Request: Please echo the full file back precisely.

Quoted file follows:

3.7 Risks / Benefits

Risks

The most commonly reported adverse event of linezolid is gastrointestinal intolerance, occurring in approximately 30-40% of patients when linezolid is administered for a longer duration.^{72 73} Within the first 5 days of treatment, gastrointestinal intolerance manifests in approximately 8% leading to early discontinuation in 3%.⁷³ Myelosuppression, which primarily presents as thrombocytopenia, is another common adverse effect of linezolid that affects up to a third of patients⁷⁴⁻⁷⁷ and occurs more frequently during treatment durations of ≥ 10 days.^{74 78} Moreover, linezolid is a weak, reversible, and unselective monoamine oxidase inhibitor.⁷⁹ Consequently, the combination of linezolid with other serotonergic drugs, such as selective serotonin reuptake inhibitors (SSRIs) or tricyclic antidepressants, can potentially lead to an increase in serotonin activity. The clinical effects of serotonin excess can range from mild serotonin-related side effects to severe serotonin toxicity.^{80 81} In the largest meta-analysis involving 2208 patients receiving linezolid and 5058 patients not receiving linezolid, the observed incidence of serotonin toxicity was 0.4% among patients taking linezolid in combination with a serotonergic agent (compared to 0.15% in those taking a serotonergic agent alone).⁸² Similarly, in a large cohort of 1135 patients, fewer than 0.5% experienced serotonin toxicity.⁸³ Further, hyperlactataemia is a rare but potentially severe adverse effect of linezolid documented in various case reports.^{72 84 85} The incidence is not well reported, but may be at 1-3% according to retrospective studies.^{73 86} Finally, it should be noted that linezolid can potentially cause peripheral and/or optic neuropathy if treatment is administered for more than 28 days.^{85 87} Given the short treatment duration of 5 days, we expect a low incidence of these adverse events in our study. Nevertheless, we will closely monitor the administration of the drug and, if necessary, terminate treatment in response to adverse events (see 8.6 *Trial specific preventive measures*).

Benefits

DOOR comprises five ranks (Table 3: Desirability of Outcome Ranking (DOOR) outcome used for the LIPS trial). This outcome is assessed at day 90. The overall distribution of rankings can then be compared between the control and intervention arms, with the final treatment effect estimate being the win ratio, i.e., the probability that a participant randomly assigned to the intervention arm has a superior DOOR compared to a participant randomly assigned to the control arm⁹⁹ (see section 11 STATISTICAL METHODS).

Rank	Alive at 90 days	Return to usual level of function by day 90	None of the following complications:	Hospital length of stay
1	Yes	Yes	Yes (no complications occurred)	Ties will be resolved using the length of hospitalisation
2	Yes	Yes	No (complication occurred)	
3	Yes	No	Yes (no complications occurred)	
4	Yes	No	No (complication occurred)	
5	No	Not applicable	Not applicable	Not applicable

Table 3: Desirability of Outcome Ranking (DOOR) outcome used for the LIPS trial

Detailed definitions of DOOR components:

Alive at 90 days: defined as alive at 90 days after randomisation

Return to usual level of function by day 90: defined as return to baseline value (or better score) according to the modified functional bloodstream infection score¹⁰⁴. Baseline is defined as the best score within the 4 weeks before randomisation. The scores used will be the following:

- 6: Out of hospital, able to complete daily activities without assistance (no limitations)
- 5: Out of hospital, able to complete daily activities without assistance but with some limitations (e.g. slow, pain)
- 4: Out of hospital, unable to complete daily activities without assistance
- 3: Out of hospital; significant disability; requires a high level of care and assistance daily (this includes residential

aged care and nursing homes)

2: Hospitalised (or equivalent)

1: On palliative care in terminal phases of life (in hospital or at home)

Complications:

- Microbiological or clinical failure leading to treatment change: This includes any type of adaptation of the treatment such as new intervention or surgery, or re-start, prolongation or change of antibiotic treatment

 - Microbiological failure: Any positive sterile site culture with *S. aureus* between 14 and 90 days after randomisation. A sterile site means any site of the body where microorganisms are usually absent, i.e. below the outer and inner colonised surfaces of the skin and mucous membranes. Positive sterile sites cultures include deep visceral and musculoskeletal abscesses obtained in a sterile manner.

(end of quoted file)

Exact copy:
3.7 Risks / Benefits

Risks

The most commonly reported adverse event of linezolid is gastrointestinal intolerance, occurring in approximately 30-40% of patients when linezolid is administered for a longer duration.^{72 73} Within the first 5 days of treatment, gastrointestinal intolerance manifests in approximately 8% leading to early discontinuation in 3%.⁷³ Myelosuppression, which primarily presents as thrombocytopenia, is another common adverse effect of linezolid that affects up to a third of patients⁷⁴⁻⁷⁷ and occurs more frequently during treatment durations of ≥ 10 days.^{74 78} Moreover, linezolid is a weak, reversible, and unselective monoamine oxidase inhibitor.⁷⁹ Consequently, the combination of linezolid with other serotonergic drugs, such as selective serotonin reuptake inhibitors (SSRIs) or tricyclic antidepressants, can potentially lead to an increase in serotonin activity. The clinical effects of serotonin excess can range from mild serotonin-related side effects to severe serotonin toxicity.^{80 81} In the largest meta-analysis involving 2208 patients receiving linezolid and 5058 patients not receiving linezolid, the observed incidence of serotonin toxicity was 0.4% among patients taking linezolid in combination with a serotonergic agent (compared to 0.15% in those taking a serotonergic agent alone).⁸² Similarly, in a large cohort of 1135 patients, fewer than 0.5% experienced serotonin toxicity.⁸³ Further, hyperlactataemia is a rare but potentially severe adverse effect of linezolid documented in various case reports.^{72 84 85} The incidence is not well reported, but may be at 1-3% according to retrospective studies.^{73 86} Finally, it should be noted that linezolid can potentially cause peripheral and/or optic neuropathy if treatment is administered for more than 28 days.^{85 87} Given the short treatment duration of 5 days, we expect a low incidence of these adverse events in our study. Nevertheless, we will closely monitor the administration of the drug and, if necessary, terminate treatment in response to adverse events (see 8.6 *Trial specific preventive measures*).

Benefits

DOOR comprises five ranks (Table 3: Desirability of Outcome Ranking (DOOR) outcome used for the LIPS trial). This outcome is assessed at day 90. The overall distribution of rankings can then be compared between the control and intervention arms, with the final treatment effect estimate being the win ratio, i.e., the probability that a participant randomly assigned to the intervention arm has a superior DOOR compared to a participant randomly assigned to the control arm⁹⁹ (see section 11 STATISTICAL METHODS).

Rank	Alive at 90 days	Return to usual level of function by day 90	None of the following complications:	Hospital length of stay
1	Yes	Yes	Yes (no complications occurred)	Ties will be resolved using the length of hospitalisation
2	Yes	Yes	No (complication occurred)	
3	Yes	No	Yes (no complications occurred)	
4	Yes	No	No (complication occurred)	
5	No	Not applicable	Not applicable	Not applicable

Table 3: Desirability of Outcome Ranking (DOOR) outcome used for the LIPS trial

Detailed definitions of DOOR components:

Alive at 90 days: defined as alive at 90 days after randomisation

Return to usual level of function by day 90: defined as return to baseline value (or better score) according to the modified functional bloodstream infection score¹⁰⁴. Baseline is defined as the best score within the 4 weeks before randomisation. The scores used will be the following:

- 6: Out of hospital, able to complete daily activities without assistance (no limitations)
- 5: Out of hospital, able to complete daily activities without assistance but with some limitations (e.g. slow, pain)
- 4: Out of hospital, unable to complete daily activities without assistance
- 3: Out of hospital; significant disability; requires a high level of care and assistance daily (this includes residential

aged care and nursing homes)

2: Hospitalised (or equivalent)

1: On palliative care in terminal phases of life (in hospital or at home)

Complications:

- Microbiological or clinical failure leading to treatment change: This includes any type of adaptation of the treatment such as new intervention or surgery, or re-start, prolongation or change of antibiotic treatment

 - Microbiological failure: Any positive sterile site culture with *S. aureus* between 14 and 90 days after randomisation. A sterile site means any site of the body where microorganisms are usually absent, i.e. below the outer and inner colonised surfaces of the skin and mucous membranes. Positive sterile sites cultures include deep visceral and musculoskeletal abscesses obtained in a sterile manner.